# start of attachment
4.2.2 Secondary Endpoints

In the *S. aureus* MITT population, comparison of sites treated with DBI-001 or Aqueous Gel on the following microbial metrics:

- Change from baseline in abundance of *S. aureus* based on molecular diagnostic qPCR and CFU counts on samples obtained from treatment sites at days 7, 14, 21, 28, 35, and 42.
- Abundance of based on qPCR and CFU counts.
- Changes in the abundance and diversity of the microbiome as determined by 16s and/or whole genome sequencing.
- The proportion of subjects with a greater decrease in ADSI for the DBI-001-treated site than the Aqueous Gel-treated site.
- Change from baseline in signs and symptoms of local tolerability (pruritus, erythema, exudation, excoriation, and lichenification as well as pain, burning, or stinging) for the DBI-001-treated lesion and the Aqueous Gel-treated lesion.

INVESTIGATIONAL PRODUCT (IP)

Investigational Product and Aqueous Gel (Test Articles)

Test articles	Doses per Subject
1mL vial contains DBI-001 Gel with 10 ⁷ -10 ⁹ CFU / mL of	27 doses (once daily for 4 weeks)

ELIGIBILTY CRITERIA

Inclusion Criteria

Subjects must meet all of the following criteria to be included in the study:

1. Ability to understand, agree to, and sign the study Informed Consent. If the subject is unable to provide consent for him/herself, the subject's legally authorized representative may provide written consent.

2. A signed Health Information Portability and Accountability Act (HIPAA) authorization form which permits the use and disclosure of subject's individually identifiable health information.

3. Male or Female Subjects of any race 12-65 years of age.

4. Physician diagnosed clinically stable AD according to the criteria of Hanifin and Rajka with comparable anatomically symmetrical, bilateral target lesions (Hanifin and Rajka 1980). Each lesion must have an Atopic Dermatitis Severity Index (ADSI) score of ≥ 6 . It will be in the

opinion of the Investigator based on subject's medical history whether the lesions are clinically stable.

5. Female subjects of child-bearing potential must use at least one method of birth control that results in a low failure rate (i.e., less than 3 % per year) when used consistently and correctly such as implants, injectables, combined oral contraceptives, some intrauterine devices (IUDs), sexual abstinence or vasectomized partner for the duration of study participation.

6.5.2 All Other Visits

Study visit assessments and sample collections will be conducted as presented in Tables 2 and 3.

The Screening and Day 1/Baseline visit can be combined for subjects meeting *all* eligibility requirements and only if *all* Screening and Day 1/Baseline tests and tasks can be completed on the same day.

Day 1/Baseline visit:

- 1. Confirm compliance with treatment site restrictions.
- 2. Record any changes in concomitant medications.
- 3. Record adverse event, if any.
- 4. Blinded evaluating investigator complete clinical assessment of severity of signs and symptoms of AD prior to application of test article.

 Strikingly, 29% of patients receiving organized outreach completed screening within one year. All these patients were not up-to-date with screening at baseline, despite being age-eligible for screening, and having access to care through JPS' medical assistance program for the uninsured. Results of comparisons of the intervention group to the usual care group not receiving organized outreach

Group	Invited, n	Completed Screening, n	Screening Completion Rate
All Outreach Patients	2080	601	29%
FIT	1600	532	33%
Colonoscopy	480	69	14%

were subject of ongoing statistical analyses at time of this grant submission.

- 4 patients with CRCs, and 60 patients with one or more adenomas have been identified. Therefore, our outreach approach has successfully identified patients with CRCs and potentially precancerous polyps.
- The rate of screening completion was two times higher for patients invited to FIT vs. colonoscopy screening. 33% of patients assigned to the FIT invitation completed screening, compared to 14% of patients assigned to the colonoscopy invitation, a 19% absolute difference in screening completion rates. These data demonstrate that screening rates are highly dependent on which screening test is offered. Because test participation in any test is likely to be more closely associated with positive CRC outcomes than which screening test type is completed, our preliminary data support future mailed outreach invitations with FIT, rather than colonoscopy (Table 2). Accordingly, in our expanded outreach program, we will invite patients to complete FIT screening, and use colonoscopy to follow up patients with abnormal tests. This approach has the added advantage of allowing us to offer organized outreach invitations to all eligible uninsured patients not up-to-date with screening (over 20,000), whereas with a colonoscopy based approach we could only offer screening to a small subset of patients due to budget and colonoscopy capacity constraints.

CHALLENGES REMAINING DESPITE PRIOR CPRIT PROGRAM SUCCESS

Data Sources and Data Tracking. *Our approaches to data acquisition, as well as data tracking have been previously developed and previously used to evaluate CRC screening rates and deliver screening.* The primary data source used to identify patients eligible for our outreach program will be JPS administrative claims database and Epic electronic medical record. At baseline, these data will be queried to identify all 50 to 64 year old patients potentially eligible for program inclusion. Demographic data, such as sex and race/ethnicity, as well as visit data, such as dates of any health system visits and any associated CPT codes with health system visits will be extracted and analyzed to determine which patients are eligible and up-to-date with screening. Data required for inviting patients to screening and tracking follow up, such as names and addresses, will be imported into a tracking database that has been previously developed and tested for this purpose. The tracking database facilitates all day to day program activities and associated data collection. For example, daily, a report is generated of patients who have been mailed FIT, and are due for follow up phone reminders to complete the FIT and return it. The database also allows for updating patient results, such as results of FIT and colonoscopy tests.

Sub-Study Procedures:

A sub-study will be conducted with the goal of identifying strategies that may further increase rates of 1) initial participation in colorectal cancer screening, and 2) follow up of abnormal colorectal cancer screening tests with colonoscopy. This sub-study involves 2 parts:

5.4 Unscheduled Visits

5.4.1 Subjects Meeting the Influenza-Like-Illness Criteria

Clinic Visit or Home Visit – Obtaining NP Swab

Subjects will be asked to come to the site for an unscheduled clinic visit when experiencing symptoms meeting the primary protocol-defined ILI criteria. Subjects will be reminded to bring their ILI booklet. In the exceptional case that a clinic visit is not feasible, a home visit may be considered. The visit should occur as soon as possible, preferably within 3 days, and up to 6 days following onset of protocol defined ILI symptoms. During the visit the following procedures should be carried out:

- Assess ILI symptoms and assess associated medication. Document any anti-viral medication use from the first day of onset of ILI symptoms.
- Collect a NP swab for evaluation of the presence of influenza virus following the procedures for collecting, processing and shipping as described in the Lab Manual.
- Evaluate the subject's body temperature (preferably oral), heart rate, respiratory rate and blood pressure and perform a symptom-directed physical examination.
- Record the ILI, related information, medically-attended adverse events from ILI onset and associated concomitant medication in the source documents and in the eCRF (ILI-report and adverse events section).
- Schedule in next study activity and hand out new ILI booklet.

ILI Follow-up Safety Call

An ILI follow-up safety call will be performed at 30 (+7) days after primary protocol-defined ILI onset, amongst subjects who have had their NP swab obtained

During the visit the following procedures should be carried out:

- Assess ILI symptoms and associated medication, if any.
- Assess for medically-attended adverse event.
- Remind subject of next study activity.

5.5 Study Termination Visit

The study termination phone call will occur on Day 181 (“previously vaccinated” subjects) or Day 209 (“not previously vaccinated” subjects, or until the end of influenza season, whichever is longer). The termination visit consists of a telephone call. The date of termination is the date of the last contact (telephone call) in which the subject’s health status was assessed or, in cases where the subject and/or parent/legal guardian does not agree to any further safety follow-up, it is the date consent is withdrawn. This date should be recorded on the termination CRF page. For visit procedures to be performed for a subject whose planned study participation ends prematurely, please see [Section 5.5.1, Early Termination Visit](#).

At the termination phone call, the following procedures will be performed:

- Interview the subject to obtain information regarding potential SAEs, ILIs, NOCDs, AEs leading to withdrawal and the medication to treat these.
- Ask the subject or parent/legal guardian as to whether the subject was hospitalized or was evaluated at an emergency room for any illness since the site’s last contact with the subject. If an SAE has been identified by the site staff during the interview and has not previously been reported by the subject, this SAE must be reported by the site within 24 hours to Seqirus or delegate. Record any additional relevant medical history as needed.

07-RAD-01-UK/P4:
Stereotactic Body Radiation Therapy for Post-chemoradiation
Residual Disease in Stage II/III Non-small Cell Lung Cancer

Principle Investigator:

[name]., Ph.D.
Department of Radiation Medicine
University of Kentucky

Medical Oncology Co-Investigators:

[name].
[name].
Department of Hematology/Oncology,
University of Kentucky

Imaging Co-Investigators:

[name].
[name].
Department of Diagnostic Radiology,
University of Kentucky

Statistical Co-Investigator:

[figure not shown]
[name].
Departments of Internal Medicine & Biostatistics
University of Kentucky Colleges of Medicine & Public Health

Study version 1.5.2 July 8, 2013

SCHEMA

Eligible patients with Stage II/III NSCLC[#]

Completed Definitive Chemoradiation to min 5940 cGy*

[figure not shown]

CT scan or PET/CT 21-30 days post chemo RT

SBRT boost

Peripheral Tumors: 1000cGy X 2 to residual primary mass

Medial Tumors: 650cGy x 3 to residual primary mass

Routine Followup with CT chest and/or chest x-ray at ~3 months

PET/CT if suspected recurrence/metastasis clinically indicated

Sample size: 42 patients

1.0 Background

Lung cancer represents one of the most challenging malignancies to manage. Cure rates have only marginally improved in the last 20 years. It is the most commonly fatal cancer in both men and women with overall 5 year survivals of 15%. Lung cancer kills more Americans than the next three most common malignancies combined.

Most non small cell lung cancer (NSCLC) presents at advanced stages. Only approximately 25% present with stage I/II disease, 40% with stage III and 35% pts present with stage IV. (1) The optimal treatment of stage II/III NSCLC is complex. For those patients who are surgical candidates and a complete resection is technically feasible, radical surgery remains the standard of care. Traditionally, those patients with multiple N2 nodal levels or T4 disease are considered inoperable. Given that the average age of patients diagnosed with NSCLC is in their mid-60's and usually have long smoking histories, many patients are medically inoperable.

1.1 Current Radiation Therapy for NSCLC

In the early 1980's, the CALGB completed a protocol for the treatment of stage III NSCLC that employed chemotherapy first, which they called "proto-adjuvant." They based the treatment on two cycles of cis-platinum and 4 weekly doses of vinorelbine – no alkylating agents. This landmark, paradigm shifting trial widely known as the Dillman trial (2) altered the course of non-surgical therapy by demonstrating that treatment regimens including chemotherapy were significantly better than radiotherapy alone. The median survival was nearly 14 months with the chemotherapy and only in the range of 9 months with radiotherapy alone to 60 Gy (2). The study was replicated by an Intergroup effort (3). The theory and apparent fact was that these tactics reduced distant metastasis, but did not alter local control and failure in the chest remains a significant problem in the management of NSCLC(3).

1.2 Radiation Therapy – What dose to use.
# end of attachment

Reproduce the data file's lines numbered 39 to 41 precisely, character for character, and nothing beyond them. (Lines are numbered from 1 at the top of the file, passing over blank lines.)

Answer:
Sub-Study Procedures:

A sub-study will be conducted with the goal of identifying strategies that may further increase rates of 1) initial participation in colorectal cancer screening, and 2) follow up of abnormal colorectal cancer screening tests with colonoscopy. This sub-study involves 2 parts:

5.4 Unscheduled Visits